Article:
Everyday differences between Italy and Quebec–Part 3

As I wrote in Everyday differences between Italy and Quebec–Part 1 and Part 2being an international student means being immersed in a different culture, and it’s amazing. In fact, for me it really is a dream come true. And like nightime dreams, sometimes it gets surprising, because no matter how much you prepare before moving to a different country, you will always end up finding some unexpected differences between the country that just welcomed you and your home country—in my case, Italy. And this is what this blog series is about: Little everyday differences.

After having talked about cars, roads, streets, houses and cities, let’s talk about… shopping! No, I won’t talk about fashion trends—I had poor fashion taste when I was living in Italy, and I have poor fashion taste now, with the nice difference that Canadians don’t seem as judgemental about clothing as Italians. I will talk about things that affect anybody doing any kind of shopping.

Let’s start with shop showcases. In Italy, shop owners are obliged by law to clearly show the price tag of the items they decide to put in their showcases. I really like this, because when I go shopping for, say, a sweater, my first exclusion criteria most of the time is not based on the color, the shape or even the size, but it is based on the price (speaking of poor fashion taste…). In Italy, since showcases include the price tags, I can decide at first glance that about  two thirds of the shops I pass by are too expensive for me, and I can quickly see, within the remaining third, which shops are the most likely to meet my needs. Unfortunately, Canadian shops are clearly not held to show the price tags, and I do miss the information.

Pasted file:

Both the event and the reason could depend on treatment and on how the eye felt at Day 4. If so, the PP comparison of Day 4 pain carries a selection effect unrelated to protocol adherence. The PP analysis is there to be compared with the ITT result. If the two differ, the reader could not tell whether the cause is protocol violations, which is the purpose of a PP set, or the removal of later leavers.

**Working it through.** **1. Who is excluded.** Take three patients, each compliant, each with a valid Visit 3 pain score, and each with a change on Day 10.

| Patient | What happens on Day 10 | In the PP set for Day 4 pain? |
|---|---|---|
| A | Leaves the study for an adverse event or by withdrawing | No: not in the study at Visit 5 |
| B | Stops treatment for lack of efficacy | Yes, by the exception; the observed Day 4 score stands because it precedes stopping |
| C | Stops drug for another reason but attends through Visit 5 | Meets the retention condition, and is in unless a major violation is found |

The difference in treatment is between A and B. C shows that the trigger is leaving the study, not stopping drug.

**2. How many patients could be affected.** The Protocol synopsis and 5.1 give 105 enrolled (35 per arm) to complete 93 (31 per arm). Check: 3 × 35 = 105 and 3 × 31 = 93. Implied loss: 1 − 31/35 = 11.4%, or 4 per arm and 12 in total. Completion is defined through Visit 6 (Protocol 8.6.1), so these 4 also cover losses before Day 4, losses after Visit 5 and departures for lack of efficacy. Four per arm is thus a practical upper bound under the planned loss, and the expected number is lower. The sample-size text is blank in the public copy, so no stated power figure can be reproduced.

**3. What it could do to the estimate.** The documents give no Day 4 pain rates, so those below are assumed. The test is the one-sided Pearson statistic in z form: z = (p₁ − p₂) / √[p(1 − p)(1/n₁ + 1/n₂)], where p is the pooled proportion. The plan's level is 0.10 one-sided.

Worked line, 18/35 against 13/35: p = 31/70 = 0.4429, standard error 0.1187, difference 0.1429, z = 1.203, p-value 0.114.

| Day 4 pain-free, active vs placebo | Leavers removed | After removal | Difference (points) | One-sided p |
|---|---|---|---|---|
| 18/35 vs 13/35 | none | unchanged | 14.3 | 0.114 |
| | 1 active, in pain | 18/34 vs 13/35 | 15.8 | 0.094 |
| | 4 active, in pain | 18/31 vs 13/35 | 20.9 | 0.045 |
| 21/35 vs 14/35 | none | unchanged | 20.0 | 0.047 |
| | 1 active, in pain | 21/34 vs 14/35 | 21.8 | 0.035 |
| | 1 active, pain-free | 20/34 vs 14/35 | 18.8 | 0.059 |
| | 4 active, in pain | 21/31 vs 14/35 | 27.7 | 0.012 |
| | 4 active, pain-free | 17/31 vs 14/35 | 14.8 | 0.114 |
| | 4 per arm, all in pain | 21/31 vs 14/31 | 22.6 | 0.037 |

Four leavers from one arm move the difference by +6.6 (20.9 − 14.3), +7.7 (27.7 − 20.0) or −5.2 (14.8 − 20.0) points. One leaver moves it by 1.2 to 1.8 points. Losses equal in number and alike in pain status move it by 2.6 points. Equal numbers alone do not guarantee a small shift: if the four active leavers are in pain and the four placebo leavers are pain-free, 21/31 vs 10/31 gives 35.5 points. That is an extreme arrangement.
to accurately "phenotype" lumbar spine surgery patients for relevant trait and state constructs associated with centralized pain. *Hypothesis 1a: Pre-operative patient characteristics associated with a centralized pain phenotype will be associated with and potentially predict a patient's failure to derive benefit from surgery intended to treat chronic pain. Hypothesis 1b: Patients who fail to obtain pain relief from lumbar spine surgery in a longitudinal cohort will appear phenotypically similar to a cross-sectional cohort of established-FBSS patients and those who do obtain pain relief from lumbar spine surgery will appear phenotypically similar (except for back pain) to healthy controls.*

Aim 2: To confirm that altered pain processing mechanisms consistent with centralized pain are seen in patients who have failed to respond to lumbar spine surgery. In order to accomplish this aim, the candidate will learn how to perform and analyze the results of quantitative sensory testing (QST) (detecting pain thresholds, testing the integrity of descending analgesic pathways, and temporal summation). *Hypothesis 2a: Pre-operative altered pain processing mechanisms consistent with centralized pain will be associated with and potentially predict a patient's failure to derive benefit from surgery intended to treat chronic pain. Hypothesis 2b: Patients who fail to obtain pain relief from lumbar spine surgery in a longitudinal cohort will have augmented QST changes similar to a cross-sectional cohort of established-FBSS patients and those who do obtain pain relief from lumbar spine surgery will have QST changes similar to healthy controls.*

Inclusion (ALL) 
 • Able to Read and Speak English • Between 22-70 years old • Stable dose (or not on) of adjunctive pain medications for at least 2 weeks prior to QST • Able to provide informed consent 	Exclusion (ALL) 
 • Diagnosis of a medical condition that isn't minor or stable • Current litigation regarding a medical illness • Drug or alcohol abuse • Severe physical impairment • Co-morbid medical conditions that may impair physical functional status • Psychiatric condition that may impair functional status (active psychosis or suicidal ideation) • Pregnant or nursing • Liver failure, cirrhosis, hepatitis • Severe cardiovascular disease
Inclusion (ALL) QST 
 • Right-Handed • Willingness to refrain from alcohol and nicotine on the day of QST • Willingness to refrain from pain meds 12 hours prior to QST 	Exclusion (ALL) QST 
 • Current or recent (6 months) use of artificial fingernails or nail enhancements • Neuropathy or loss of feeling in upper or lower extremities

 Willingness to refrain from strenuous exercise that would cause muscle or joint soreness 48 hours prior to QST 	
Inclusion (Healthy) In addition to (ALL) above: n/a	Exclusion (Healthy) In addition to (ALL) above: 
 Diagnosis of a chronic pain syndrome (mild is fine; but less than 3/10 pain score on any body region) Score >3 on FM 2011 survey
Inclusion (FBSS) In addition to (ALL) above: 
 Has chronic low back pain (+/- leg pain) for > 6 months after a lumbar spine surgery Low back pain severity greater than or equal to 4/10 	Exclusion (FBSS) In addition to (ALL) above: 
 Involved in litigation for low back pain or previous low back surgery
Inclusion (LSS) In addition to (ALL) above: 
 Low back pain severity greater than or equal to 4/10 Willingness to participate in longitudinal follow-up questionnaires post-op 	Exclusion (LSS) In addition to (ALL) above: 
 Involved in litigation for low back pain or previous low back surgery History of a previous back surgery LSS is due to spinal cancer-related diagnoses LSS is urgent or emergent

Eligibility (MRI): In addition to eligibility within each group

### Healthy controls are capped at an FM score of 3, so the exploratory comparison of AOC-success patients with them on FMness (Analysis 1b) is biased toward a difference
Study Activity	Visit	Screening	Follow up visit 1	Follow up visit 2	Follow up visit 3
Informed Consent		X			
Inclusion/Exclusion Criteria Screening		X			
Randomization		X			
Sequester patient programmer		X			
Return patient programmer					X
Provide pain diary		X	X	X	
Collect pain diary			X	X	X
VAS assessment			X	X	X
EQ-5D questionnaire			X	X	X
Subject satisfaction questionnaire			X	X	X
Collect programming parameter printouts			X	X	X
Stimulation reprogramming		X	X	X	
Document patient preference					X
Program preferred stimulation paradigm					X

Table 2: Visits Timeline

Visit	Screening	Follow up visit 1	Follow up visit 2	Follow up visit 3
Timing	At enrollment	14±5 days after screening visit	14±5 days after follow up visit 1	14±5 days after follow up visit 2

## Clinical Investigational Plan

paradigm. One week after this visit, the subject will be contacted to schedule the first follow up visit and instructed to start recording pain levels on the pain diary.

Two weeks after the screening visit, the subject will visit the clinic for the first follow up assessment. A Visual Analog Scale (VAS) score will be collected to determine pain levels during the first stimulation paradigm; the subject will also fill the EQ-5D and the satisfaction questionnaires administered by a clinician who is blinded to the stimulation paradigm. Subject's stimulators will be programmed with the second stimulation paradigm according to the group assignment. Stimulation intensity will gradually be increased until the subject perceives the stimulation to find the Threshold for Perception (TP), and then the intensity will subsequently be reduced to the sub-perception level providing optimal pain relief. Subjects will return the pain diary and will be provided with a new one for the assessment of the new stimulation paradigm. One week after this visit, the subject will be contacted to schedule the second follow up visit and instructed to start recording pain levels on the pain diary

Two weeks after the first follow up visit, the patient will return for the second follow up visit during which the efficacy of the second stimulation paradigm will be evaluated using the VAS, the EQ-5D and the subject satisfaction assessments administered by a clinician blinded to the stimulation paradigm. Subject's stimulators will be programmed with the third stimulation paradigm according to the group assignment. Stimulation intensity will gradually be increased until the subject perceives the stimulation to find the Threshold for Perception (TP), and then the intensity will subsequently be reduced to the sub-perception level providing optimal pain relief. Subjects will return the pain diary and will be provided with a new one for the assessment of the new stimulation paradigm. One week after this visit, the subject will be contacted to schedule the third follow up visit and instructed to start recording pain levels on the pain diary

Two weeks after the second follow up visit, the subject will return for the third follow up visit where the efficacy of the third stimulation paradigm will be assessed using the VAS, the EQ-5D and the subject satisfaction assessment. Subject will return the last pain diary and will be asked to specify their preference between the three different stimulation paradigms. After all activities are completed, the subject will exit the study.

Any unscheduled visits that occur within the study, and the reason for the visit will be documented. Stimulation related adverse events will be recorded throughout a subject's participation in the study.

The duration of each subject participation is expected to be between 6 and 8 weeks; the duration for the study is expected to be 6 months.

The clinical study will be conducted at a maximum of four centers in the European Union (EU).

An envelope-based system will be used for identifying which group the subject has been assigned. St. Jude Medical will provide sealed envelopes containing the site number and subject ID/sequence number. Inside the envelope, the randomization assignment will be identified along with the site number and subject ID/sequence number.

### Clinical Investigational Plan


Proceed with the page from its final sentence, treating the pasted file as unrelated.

Now, let’s pretend I made up my mind and decided to buy a certain sweater. The price is the one on the tag. Plus tax. In Italy we do pay taxes, but they are already counted in the price written on the tag, while in Canada they are not. On the one hand, I understand why: Separating the tax from the price somewhat makes customers more aware of where their money goes. On the other hand, it is a bit unsettling to never know the exact price until you are at the checkout counter.

Let’s end on a positive note: Interac! In Canada, if you owe your friend $50, you just need to know their email or cell phone number and agree with them on a security question, and then you can easily and immediately send the money to them via Interac. It doesn’t matter what email address or cell phone number it is, as long as it is used by your friend. And it doesn’t even matter what your bank is, or what your friend’s bank is: If they are both Canadian, it’s fine. And, as far as I know, free. And immediate. To my knowledge, in Italy we don’t have anything like this. If you want to send money, you usually need to know the IBAN code of your friend’s bank account, which is a 27-character code. Twenty-seven. And there is no security question for the person who receives the money. And generally there’s a fee. And it can take a couple of business days. Well, some Italian banks do seem to have systems similar to Interac, but they are specific to the customers of that bank, not as universal as Interac is in Canada. Honestly, I am not unhappy with the Italian bank transfer system, but I have to admit that the Canadian Interac seems much more advanced.

Enough for now. Stay tuned for part 4!


Banner photo: Collage of pictures taken by @gradlifemcgill Instagrammers @falisha.k (left) and @kipunsam.daily (right)

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